Cornwall novelist reaching out to transform negatives into positives

Cornwall novelist reaching out to transform negatives into positives
Shoaib Sadiq. Submitted photo.

CORNWALL, Ontario – Shoaib Sadiq, a long-time Cornwall resident, is a man with a mission.

This accomplished novelist and poet is determined to transform negatives into positives.

“I get sad when I see bad things in our society and particularly around me,” he said. “I write to inspire people to be more positive.”

Sadiq came to Canada in 2003 and has made Cornwall his home with his wife Shafana Khan and two sons Alyan Khan and Ryan Khan.

He started writing since childhood.

He also started editing a magazine many years ago.

To date, Sadiq has written four short stories, one novel and one book.

His first book was “Chota Admi” (small man).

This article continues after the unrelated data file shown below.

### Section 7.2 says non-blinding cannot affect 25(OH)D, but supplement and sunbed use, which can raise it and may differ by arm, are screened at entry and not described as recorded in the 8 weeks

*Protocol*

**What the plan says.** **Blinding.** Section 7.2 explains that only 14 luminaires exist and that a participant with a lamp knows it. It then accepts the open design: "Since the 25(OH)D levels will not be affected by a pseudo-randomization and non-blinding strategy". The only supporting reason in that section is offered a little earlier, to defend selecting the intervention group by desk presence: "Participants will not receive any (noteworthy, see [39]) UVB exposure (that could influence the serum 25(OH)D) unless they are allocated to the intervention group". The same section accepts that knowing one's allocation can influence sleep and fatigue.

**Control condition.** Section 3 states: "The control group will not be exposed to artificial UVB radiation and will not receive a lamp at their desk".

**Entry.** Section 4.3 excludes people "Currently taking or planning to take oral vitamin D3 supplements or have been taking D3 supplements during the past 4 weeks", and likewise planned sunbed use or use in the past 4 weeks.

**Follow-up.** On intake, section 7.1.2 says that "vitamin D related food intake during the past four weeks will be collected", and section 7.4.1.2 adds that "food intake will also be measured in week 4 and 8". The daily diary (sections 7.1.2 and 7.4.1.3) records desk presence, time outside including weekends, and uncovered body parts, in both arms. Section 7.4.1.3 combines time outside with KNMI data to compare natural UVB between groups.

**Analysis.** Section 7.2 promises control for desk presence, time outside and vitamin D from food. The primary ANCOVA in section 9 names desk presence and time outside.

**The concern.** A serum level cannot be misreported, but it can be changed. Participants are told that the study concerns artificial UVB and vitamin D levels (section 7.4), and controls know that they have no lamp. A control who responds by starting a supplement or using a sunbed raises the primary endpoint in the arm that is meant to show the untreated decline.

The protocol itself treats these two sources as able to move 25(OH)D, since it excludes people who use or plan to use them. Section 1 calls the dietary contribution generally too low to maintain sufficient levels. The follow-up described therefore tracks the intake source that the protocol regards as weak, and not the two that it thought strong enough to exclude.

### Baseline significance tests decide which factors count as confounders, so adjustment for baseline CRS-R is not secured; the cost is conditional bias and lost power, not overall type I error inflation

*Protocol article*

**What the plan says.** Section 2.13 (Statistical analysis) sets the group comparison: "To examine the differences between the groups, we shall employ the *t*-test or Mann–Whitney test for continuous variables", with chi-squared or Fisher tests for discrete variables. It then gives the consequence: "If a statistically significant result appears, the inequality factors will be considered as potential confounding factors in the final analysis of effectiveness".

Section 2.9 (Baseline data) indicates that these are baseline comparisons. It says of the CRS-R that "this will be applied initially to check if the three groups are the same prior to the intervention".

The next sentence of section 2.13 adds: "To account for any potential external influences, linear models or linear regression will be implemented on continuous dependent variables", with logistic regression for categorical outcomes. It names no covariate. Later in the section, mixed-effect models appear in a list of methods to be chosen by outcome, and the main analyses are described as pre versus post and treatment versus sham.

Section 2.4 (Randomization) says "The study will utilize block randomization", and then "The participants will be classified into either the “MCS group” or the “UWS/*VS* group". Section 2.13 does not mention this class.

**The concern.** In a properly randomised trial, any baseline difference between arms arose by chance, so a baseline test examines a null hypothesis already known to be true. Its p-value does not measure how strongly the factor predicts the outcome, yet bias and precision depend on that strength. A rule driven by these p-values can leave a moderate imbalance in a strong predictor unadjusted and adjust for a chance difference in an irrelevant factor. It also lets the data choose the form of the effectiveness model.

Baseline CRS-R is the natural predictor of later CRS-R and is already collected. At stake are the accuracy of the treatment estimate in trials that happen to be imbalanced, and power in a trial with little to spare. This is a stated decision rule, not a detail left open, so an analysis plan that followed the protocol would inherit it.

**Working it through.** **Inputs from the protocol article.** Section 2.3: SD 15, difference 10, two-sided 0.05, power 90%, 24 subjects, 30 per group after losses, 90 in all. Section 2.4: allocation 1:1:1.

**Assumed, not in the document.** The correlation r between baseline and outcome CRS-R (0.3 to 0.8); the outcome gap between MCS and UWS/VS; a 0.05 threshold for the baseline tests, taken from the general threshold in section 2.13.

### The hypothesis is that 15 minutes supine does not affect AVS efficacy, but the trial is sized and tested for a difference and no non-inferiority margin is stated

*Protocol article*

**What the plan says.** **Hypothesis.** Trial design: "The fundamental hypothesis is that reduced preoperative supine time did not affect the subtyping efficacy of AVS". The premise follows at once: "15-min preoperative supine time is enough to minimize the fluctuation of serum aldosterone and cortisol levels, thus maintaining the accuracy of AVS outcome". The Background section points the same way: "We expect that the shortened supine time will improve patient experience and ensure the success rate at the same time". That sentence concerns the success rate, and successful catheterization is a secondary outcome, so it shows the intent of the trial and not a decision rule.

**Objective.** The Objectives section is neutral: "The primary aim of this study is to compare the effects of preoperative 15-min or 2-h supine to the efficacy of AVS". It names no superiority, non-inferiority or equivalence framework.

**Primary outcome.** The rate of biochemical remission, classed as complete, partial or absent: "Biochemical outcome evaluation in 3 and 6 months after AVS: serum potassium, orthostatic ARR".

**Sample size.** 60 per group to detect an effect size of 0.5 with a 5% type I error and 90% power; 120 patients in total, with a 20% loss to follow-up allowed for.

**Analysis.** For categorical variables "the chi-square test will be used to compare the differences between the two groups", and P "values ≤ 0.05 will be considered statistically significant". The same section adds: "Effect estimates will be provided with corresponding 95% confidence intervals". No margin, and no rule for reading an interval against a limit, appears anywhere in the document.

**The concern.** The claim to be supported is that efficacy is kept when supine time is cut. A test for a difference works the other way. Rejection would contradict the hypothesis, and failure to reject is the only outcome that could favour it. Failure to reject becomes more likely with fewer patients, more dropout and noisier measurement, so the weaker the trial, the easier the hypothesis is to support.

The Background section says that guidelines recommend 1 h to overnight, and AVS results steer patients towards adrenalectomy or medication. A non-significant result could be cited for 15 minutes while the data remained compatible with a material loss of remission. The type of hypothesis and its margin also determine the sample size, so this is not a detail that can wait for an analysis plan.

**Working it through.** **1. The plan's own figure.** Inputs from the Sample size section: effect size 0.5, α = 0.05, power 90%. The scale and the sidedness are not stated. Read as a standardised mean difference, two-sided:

This book was published in 2010.

“My plan is to get all the books published in English and French,” he said. “This will take time…but I am determined to do it.”

Nearly all his books are in Urdu, a language widely spoken in Pakistan, India and many Asian, European, American and African countries.

Some of his books have been published in Pakistan.

Two of his books “Roll Number” and “Chota Admi” have been translated in Hindi, India’s main language, by Dr. Sabirah Begum Sheikh, a post doctoral fellow of Hindi department at the University of Hyderabad in India.

Chota Admi was also translated in Punjabi, another native language of India, by Dr. Monika Spolia.

Sadiq said some of his stories have ended up as plays for television.

His brother Jamshed Sadiq – more affectionately known as Saad Jamshed – has also been living in Cornwall since 2010.

He is also an Urdu poet.

Sadiq is currently busy working on his new novel “Mander Wali” which will be about a woman dedicated to temple or prayer house.

“Cornwall and Canada has been nice and accommodating to me and my family.”

Share this article